The Fraser Institute: Bahrain, Jordan and the UAE Offer Highest Levels of Economic Freedom Among Arab Nations

TORONTO, ONTARIO–(Marketwired – Nov 27, 2013) – Bahrain, Jordan and the United Arab Emirates (UAE) are the most economically free nations in the Arab world, according to the annual Economic Freedom of the Arab World report published by the Fraser Institute, an independent, non-partisan Canadian public policy think-tank, in partnership with the Friedrich Naumann Foundation for Liberty (FNF) and the International Research Foundation (IRF) of Oman.

All three countries posted scores of 8.0. For Bahrain, the region’s financial hub, and the UAE, an Arab leader in commerce, the score represented a slight decrease from their 8.1 scores that topped last year’s report. Jordan, which ranked second last year, maintained its 8.0 score.

“Economic freedom is the key to increasing prosperity, creating jobs and reducing poverty. Economic freedom liberates people from government dependence and opens the door to democracy and other freedoms,” said Fred McMahon, Dr. Michael A. Walker Research Chair in Economic Freedom (Fraser Institute) and co-author of the report.

Among the 18 nations in this year’s report, Algeria, last year’s last place country, again holds the dubious distinction of being the least economically free nation in the Arab world with a score of 5.8. Mauritania and Iraq ranked 16th and 17th, with scores of 6.3 and 6.1 respectively. Due to the civil war in Syria, and the questionable data emanating from that country, it was not ranked in this year’s report.

The Economic Freedom of the Arab World report compares and ranks Arab nations in five areas of economic freedom: size of government, including expenditures, taxes, and enterprises; commercial and economic law and security of property rights; access to sound money; freedom to trade internationally; and regulation of credit, labour, and business. The complete report is also available as a free PDF at freetheworld.com.

Economic freedom is based on the cornerstones of personal choice, voluntary exchange, freedom to compete, and security of private property. Research shows that individuals living in countries with high levels of economic freedom enjoy higher levels of prosperity, greater individual freedoms and longer life spans. A denial of economic freedom helped spark the “Arab Spring.” This report provides a timely reminder of the importance of real reform to increase economic freedom and prosperity throughout the region.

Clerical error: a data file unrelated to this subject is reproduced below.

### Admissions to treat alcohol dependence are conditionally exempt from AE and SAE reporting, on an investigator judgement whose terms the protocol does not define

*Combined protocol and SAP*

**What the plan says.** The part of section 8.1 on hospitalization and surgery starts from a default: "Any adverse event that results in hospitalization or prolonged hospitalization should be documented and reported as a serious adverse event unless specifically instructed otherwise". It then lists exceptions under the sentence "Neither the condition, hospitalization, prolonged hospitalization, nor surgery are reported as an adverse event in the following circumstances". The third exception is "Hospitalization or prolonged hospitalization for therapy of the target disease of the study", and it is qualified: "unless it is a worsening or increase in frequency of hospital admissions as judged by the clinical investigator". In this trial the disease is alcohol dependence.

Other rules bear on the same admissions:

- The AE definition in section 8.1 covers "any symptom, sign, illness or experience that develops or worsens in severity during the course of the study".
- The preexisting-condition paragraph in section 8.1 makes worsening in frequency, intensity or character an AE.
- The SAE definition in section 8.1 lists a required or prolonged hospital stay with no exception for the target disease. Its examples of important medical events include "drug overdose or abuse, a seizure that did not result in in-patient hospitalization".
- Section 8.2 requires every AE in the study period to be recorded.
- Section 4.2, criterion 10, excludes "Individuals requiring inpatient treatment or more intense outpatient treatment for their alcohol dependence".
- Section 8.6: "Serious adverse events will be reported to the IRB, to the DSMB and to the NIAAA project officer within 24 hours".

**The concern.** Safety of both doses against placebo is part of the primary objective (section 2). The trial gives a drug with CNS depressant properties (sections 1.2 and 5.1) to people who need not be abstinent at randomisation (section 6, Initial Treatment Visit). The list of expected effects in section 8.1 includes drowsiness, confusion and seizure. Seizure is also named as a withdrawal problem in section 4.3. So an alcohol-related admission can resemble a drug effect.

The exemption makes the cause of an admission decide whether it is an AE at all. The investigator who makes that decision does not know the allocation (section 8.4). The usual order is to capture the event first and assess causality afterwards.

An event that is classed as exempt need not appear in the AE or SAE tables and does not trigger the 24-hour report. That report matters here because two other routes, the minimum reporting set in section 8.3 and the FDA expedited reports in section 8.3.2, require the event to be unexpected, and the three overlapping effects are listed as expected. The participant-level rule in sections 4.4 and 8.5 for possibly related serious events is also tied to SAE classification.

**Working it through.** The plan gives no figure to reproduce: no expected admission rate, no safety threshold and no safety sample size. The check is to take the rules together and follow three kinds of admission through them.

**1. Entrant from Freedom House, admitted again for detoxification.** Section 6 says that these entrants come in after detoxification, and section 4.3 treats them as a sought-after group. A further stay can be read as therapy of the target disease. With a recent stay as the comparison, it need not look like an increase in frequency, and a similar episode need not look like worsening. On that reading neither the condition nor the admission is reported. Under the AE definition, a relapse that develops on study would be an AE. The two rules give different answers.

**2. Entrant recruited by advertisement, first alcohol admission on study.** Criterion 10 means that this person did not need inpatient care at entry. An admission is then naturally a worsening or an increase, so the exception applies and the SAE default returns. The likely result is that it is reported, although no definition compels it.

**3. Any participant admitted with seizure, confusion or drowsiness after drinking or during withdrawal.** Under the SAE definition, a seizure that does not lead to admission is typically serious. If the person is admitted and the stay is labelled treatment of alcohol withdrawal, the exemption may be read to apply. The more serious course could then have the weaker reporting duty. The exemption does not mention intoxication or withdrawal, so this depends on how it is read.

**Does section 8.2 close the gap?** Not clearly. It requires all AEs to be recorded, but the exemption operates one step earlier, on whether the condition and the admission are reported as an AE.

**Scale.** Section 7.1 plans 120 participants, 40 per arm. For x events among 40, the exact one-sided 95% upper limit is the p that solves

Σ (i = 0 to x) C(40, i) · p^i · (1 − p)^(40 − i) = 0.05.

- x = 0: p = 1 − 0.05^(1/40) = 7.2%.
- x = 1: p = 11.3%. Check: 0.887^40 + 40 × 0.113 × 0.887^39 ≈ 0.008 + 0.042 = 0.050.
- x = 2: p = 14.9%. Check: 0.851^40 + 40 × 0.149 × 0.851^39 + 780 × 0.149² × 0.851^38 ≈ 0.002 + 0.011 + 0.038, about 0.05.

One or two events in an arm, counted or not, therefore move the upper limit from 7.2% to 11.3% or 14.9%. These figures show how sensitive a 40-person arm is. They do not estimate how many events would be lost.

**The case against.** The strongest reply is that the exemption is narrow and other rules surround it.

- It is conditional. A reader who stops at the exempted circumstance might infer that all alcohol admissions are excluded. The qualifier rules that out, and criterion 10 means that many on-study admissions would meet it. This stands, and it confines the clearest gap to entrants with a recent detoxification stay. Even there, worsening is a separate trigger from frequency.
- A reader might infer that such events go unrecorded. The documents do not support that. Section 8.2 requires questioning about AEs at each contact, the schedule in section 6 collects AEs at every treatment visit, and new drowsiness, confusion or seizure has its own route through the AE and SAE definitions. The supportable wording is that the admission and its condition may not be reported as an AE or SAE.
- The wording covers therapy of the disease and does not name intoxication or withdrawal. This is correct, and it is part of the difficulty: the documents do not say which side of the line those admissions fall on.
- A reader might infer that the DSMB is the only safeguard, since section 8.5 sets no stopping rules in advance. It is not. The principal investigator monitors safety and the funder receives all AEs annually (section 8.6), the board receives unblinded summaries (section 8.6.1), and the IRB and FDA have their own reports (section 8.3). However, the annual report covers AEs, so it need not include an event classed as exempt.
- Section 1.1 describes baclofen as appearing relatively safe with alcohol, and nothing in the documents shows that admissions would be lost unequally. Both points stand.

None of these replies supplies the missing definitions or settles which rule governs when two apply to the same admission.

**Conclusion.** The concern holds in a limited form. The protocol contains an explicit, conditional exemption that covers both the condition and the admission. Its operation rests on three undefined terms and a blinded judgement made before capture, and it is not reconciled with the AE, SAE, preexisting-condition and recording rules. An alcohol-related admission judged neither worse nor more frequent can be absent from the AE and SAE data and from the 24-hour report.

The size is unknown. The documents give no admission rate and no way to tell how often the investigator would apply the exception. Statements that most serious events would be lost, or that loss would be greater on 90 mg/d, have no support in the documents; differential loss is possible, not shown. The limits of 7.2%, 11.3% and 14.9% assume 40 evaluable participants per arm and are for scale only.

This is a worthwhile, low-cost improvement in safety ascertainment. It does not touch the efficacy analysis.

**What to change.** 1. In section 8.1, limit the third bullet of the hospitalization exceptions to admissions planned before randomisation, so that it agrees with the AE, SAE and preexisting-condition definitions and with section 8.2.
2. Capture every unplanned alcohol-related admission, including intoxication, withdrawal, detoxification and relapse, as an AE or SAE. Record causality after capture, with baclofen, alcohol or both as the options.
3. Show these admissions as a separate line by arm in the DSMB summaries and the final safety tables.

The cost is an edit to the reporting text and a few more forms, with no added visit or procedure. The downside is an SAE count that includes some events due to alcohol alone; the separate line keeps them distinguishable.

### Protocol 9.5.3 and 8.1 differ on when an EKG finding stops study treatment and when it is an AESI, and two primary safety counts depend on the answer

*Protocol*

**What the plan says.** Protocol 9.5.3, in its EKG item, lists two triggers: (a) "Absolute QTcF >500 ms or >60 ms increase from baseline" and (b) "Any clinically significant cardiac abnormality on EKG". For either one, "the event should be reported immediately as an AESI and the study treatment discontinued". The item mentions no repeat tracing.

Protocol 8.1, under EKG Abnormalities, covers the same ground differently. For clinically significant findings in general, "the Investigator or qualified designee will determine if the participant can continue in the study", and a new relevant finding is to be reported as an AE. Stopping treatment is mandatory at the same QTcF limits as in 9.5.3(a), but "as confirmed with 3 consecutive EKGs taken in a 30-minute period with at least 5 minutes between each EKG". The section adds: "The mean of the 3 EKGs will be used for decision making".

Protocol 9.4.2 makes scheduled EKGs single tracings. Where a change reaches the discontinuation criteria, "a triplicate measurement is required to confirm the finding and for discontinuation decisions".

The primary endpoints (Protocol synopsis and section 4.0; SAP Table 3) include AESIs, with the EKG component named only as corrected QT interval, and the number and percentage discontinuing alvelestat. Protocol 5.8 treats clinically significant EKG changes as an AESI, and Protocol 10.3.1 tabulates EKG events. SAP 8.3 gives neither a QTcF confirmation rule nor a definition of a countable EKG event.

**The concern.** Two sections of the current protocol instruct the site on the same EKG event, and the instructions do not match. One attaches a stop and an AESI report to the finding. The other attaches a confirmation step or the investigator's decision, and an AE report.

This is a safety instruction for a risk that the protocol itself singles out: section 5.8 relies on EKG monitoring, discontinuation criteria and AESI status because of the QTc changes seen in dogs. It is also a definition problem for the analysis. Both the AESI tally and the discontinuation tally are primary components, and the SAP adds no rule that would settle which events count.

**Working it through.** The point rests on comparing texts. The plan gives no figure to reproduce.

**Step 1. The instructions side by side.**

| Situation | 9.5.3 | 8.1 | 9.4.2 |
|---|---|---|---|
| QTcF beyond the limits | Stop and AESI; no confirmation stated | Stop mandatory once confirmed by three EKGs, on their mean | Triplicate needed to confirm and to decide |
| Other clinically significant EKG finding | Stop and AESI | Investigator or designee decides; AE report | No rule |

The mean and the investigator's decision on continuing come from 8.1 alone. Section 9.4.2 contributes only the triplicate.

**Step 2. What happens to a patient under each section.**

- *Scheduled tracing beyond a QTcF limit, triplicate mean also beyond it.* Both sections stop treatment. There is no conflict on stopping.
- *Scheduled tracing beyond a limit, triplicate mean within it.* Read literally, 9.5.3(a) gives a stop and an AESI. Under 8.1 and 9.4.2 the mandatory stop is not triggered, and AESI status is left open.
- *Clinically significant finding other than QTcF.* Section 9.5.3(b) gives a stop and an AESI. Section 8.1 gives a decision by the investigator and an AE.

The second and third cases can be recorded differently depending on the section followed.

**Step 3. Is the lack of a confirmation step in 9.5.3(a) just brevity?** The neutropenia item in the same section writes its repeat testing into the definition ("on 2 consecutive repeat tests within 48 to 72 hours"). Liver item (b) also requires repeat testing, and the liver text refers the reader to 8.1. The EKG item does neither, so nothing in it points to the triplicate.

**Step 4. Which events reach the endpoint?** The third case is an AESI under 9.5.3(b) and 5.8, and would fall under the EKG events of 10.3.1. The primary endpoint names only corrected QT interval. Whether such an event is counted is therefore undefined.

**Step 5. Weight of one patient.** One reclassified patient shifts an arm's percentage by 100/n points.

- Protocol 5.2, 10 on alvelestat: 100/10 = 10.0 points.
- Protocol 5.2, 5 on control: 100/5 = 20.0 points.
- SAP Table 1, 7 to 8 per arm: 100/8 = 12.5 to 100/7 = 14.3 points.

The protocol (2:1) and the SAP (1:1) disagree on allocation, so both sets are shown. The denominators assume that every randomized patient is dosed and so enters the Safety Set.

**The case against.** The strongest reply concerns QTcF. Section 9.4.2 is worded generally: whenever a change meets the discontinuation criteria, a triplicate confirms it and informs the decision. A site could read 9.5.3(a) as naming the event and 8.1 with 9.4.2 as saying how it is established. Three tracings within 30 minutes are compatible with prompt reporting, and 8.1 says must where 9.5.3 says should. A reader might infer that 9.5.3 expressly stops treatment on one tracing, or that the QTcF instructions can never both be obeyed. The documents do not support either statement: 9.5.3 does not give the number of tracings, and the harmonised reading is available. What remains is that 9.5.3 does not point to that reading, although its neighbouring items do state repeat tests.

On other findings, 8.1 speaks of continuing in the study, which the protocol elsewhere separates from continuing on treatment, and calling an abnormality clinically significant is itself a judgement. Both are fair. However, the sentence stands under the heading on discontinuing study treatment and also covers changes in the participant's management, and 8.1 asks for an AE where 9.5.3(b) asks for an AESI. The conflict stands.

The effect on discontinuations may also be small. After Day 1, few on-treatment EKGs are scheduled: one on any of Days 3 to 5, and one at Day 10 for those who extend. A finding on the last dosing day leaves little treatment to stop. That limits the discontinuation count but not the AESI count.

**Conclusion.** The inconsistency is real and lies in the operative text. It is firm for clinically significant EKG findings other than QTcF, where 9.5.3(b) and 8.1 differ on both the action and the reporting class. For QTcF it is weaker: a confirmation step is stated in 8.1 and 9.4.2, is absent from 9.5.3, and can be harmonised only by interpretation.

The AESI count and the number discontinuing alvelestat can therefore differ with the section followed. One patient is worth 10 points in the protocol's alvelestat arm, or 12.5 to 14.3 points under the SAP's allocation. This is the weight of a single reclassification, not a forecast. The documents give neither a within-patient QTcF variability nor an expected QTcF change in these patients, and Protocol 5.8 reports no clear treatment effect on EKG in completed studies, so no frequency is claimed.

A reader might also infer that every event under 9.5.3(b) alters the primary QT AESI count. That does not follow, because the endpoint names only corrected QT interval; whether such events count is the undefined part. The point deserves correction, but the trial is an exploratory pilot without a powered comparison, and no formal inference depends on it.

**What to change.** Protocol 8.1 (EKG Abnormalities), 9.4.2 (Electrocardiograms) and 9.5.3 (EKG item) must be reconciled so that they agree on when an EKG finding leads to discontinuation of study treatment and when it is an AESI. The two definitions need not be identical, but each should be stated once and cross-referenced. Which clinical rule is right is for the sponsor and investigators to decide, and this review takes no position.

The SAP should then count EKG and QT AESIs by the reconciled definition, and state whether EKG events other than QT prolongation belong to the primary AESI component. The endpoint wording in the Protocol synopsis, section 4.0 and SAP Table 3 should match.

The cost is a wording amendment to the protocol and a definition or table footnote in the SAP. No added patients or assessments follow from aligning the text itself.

The report measures available data on economic freedom in 22 nations of the League of Arab States, but due to data limitations, calculations of the overall level of economic freedom are only available for 18 jurisdictions: Algeria, Bahrain, Comoros, Djibouti, Jordan, Kuwait, Lebanon, Mauritania, Morocco, Oman, Qatar, Saudi Arabia, Egypt, Tunisia, Yemen, Sudan, Iraq and the UAE. The rankings are entirely based on third-party data. The full data sets are available at freetheworld.com.

The report, which has been presented since 2005, is one of a number of regional reports based in part or in whole on the Fraser Institute’s annual Economic Freedom of the World Report, which ranks the economic freedom levels of 144 countries.

Economic Freedom Rankings 2013: Countries of the Arab World

1. Bahrain, Jordan and the United Arab Emirates (8.0)
4. Kuwait (7.8)
5. Lebanon (7.7)
6. Oman and Qatar (7.6)
8. Saudi Arabia (7.4)
9. Yemen (7.3)
10. Tunisia (6.9)
11. Egypt (6.8)
12. Morocco (6.7)
13. Sudan (6.6)
14. Djibouti (6.5)
15. Comoros (6.4)
16. Mauritania (6.3)
17. Iraq (6.1)
18. Algeria (5.8)

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The Fraser Institute is an independent Canadian public policy research and educational organization with offices in Vancouver, Calgary, Toronto, and Montreal and ties to a global network of 86 think-tanks. Its mission is to measure, study, and communicate the impact of competitive markets and government intervention on the welfare of individuals. To protect the Institute’s independence, it does not accept grants from governments or contracts for research. Visit www.fraserinstitute.org

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